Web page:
As someone who is passionate about networks, I believe we need a fully networked system that allows commissioners and providers to bring in that much wider range of services to achieve the outcomes that benefit service users and the wider care economy. The term ‘networked commissioning’ is already in use in the health service but it has a narrow focus on clinical teams for specialties, such as dentistry. We need to repurpose the term.

Inevitably I see housing – particularly specialist housing for older people and other vulnerable people – as the service or sector likely to be of most benefit to those planning and designing the new care landscape.

But we also need to learn from past attempts at promoting integration – for me that includes lessons from managing the Department of Health’s then Care Services Improvement Partnership’s Integrated Care Network more than a decade ago. With this in mind, I see four levers, each beginning with the letter L, that could help us build a genuinely integrated framework.

The first, Language, might seem obvious. Yet professionals and managers from a variety of sectors frequently complain that they are separated from their colleagues by their shared language of English. In sectors - fairly or otherwise - lampooned for their jargon and casual adoption and discarding of buzzwords, we desperately need a shared vocabulary. Communication is at the heart of any network – it is almost the defining characteristic of networks and networking. A streamlined, shared or common language will benefit service users, the public and services.

We can then use that language to (and here comes my second ‘L’) engage in Learning and knowledge exchange. True integration will require us to overcome challenges together and to test and develop new ways of working together.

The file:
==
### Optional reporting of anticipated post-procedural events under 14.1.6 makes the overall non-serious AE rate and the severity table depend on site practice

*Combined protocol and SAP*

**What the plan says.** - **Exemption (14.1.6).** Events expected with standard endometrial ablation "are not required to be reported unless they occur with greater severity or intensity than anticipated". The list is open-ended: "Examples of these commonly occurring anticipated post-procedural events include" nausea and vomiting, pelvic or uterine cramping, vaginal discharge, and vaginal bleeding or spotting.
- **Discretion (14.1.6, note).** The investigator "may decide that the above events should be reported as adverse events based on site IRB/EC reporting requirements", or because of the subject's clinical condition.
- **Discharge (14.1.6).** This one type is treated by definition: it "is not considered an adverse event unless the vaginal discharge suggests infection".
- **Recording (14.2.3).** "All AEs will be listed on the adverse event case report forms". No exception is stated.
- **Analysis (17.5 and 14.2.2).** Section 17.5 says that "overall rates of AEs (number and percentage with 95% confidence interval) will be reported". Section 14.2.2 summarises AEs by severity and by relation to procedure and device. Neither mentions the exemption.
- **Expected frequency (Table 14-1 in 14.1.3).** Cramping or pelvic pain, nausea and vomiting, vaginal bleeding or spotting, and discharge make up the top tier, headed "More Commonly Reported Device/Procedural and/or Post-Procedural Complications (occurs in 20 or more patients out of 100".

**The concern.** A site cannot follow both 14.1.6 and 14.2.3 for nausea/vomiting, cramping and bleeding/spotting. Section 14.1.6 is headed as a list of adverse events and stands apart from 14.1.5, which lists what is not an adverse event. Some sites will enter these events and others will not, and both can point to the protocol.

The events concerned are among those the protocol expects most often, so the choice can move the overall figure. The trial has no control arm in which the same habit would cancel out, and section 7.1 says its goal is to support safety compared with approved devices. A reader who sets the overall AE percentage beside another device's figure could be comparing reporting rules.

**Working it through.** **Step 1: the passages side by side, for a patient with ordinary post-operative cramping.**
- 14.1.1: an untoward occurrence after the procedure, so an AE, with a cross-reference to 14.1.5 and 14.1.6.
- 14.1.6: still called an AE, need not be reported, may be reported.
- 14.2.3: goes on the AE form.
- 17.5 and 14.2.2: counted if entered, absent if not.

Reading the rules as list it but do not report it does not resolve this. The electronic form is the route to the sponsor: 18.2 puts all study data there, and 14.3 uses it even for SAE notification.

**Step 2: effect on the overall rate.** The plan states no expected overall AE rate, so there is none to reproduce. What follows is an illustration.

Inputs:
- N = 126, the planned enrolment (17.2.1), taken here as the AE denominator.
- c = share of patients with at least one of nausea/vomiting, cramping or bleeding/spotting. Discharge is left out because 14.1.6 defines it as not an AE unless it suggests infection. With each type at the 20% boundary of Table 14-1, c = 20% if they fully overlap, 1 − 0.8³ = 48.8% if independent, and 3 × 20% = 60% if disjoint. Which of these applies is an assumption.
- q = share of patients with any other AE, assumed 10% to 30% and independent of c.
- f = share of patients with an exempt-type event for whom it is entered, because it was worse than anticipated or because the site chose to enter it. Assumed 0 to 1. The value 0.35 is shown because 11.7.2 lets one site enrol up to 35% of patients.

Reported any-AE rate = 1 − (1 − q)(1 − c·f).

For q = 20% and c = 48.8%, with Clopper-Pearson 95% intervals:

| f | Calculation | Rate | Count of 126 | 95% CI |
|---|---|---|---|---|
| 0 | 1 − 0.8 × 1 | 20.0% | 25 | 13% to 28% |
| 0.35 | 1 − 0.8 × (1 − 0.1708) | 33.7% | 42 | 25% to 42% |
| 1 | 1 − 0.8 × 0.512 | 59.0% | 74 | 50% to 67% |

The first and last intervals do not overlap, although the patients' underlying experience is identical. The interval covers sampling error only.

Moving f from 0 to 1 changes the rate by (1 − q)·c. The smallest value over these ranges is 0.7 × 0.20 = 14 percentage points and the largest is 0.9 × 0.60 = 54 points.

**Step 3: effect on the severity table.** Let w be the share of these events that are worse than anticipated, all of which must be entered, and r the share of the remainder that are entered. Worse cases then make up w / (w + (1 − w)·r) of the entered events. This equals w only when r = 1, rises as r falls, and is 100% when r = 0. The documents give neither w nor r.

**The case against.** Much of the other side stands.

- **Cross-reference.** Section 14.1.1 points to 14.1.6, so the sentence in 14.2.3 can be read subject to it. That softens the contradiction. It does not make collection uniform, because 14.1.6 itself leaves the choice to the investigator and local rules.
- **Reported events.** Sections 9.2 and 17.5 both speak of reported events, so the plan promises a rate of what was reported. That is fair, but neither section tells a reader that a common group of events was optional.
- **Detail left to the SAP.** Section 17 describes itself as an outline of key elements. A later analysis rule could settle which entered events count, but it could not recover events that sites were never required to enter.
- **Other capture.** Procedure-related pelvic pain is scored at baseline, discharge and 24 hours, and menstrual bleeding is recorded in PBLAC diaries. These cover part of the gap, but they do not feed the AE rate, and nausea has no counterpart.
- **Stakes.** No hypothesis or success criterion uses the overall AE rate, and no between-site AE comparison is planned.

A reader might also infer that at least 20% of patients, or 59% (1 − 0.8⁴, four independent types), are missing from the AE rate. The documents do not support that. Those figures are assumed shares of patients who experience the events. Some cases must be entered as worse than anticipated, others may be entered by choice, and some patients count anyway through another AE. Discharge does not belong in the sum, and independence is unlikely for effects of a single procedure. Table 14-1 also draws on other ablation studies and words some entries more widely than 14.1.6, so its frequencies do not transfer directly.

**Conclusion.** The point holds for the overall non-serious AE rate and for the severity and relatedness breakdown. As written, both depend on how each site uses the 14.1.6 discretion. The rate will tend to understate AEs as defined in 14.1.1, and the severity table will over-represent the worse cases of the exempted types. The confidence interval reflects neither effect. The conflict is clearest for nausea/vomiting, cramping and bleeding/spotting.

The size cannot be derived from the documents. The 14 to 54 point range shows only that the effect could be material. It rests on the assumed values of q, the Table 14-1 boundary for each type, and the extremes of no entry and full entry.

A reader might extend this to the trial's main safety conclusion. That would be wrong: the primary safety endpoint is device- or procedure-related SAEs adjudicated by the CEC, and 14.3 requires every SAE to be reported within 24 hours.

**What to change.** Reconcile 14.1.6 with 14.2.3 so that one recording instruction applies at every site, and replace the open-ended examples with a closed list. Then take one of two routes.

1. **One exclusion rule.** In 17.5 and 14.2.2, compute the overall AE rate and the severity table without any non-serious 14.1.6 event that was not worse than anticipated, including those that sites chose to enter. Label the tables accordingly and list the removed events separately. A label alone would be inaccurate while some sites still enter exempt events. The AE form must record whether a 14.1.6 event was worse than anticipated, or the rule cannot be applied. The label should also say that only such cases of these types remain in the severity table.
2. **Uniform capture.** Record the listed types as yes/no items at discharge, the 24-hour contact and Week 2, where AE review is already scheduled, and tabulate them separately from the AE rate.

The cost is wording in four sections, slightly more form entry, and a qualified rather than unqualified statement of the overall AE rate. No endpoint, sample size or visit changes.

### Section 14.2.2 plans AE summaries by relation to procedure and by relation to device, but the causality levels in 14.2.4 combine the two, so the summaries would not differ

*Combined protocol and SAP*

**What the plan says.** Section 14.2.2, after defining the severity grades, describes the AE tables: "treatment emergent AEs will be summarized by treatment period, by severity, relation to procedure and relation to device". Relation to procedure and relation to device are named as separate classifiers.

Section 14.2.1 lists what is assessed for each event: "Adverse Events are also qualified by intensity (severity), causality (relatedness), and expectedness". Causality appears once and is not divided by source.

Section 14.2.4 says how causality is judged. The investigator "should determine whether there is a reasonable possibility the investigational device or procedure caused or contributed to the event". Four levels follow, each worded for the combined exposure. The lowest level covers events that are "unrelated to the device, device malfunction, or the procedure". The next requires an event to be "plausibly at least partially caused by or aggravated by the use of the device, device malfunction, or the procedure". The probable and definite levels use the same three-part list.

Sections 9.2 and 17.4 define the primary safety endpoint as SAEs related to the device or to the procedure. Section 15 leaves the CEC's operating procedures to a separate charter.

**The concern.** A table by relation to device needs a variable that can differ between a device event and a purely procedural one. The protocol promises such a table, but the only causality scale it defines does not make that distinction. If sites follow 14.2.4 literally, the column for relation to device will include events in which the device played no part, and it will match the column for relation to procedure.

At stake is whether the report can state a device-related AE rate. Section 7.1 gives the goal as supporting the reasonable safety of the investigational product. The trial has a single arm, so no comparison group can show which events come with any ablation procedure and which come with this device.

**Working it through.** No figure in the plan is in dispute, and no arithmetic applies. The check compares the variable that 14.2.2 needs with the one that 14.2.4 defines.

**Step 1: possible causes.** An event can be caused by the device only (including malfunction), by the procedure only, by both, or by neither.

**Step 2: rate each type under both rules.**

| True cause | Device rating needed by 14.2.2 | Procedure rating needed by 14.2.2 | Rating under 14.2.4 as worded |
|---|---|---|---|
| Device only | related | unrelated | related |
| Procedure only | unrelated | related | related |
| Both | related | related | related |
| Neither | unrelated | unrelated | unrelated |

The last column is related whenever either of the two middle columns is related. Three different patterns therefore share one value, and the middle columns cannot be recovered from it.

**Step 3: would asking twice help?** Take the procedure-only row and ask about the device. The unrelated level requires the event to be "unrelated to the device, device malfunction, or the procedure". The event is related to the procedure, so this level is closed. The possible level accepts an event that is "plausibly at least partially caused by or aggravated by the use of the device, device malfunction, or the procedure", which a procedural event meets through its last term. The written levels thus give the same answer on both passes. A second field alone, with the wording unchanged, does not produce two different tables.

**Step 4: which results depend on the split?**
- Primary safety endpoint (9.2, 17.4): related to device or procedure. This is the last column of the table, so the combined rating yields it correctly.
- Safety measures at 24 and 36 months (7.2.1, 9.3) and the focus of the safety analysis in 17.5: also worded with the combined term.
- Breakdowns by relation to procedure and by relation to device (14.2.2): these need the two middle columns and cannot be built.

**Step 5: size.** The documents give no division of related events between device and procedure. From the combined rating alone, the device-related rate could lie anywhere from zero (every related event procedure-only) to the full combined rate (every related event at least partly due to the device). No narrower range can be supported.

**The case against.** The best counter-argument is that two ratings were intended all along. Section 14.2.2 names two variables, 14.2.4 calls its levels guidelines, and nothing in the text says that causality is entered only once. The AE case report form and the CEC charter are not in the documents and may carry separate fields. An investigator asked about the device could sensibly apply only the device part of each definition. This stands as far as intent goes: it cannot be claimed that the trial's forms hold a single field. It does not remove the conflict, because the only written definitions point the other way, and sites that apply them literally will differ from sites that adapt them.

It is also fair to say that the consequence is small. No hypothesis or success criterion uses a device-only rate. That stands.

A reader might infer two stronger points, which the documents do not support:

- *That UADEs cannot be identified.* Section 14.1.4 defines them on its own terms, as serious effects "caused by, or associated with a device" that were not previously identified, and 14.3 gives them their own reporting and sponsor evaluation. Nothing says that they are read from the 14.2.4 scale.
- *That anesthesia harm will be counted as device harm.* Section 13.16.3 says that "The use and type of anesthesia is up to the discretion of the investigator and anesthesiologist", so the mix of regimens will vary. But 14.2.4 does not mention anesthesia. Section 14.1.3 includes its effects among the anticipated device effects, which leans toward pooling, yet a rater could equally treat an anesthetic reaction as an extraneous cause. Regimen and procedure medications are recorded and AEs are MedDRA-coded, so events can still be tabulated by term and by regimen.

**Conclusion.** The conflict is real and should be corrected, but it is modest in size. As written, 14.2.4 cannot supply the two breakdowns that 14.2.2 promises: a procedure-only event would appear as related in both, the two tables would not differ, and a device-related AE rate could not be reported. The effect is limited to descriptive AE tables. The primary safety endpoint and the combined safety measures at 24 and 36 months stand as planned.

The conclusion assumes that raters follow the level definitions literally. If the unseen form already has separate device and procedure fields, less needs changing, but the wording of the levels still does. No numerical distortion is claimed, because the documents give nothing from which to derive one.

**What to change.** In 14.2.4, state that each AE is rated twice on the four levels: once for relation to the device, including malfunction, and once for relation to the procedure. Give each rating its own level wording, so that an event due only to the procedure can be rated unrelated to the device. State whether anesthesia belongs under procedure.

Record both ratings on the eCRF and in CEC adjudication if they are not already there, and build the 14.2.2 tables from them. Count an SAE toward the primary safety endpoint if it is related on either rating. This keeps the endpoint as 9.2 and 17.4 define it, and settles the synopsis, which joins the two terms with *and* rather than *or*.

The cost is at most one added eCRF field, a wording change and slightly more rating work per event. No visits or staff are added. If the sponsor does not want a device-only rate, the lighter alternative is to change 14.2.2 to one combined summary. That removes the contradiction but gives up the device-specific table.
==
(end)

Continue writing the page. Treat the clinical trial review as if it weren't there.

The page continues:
Allied to that, my third ‘L’ is Listening. This means listening to each other as service commissioners or providers. Rather more importantly we should also be listening to service users and carers. Their views and experiences can improve services generally but they can also highlight opportunities for partnership working and joined-up services. Interestingly, an evaluation of the existing Local Government Association commissioning for better outcomes in social care framework said more attention should be paid to ‘prevention and carers’ and called for a stronger voice for service users and carers.

And, inevitably perhaps, we need Leaders who drive the behavioural and cultural change that will be needed to build our wider network and the services and support that populate it.

Encouragingly, back in 2014 the Care Act placed new duties on councils to cooperate and take a broader view of the care and support market. The forthcoming Green Paper must build on this and think beyond a traditional care economy by setting out a networked approach to meeting the health and wellbeing for people of all ages. Housing cares and it’s time to embrace the four L’s so we can take our L-plates off and create a truly integrated and finely networked system.

"Jeremy's new blog, Beyond the Green Paper: Destination Networked Care"


Add your comment

Leave this field empty